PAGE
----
14 03 2010

1936 Landon and Knox predsidential election campaign bicycle placard.

Today, I had the distinct honor of ending up in one of ‘those’ places. You know, ‘those’ places that you only hear about but never get to go yourself. That dark back room; that dusty attic; that old barn. ‘Those’ places loaded with treasures that took a generation or more to assemble. ‘Those’ places with artifacts from eras past stacked so deep you can’t even see it all. Today, I visited a little piece of bicycle heaven. And, I cannot thank my host enough for the experience. I am a confessed bike geek. I love bicycles most for their technology and engineering. The form of the bicycle has been expressed in so many weird and wonderful ways over the past 130 years. But, the most interesting thing about bicycles is the abundance of early patents that cover virtually every ‘innovation’ still being introduced by various manufacturers today. Seeing the past reveals a lot about the present and, great ideas persist throughout time.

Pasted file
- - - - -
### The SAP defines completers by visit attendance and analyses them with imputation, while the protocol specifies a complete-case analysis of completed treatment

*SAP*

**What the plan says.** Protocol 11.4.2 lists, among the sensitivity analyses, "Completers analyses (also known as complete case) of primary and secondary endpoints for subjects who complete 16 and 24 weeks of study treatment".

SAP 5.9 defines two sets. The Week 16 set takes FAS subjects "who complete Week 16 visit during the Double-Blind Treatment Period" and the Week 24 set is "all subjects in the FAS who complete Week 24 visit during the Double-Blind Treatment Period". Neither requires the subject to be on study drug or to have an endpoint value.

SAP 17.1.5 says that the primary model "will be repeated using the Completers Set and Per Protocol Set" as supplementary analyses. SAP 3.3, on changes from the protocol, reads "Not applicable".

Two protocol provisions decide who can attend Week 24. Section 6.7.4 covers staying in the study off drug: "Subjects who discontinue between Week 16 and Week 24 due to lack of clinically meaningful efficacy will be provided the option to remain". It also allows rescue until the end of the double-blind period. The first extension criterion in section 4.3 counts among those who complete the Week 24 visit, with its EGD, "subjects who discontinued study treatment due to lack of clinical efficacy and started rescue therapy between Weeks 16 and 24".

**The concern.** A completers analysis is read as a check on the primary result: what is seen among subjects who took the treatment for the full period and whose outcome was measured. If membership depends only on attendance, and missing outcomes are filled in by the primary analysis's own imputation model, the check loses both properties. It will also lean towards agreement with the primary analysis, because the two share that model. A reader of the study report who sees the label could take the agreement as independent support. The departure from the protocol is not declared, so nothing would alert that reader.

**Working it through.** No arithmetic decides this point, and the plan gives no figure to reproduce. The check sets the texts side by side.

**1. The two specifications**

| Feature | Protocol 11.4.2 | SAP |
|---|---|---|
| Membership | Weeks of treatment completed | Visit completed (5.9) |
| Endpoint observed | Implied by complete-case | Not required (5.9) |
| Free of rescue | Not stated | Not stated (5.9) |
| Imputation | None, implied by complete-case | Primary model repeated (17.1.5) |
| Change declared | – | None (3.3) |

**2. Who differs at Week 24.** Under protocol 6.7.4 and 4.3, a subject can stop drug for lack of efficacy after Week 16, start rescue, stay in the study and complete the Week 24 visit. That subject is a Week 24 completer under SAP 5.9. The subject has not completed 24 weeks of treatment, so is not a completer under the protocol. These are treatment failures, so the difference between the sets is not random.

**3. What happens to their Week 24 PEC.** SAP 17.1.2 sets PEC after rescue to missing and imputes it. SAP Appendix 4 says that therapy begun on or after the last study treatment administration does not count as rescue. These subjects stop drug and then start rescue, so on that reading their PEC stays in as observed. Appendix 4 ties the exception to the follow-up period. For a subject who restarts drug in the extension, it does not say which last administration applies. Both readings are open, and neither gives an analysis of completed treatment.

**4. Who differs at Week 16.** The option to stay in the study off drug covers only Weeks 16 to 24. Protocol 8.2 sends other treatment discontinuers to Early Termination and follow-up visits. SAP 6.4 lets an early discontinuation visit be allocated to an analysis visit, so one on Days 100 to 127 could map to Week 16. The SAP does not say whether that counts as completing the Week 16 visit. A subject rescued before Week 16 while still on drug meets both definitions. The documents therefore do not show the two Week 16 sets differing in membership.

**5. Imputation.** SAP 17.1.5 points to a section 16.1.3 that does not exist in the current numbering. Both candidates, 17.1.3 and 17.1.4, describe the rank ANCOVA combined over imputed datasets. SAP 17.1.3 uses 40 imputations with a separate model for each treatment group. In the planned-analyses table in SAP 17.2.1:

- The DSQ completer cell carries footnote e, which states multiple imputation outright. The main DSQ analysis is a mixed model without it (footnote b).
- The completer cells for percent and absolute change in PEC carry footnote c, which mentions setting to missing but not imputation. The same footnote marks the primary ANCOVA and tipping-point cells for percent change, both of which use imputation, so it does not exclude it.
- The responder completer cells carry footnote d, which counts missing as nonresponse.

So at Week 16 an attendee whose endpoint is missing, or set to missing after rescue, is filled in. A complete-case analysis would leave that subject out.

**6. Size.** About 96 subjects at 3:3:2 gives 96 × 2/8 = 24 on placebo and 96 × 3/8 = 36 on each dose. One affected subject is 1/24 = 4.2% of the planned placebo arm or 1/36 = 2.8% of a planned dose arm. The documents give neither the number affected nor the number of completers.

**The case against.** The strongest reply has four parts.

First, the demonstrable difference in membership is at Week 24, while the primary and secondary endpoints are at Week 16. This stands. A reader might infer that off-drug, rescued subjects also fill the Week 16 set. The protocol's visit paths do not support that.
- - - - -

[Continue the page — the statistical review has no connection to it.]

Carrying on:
1899 Eagle headbadge from the Eagle Bicycle Manufaturing Company in Torrington, Connecticut.

The Eagle Bicycle Manufacturing Company was based in Torrington, Connecticut and built bicycles from 1888 – 1900.

At one time Eagle had a capacity to manufacture 20,000 to 30,000 bicycles annually. Eagle promoted features on their bicycle like aluminum rims and pneumatic tires with inner tubes. The inner tubes could be easily removed and repaired in the event of a puncture. Eagle was one of the earliest bicycle manufacturers to manipulate the diameter of the frame tube at the joints to produce a more precise fit, a process called cold swagging. Eagle built high wheelers including a 48″, 50″ and 52″ inch high wheel in 1880’s. They weighed from 35 to 50 pounds and cost from $40 to $150.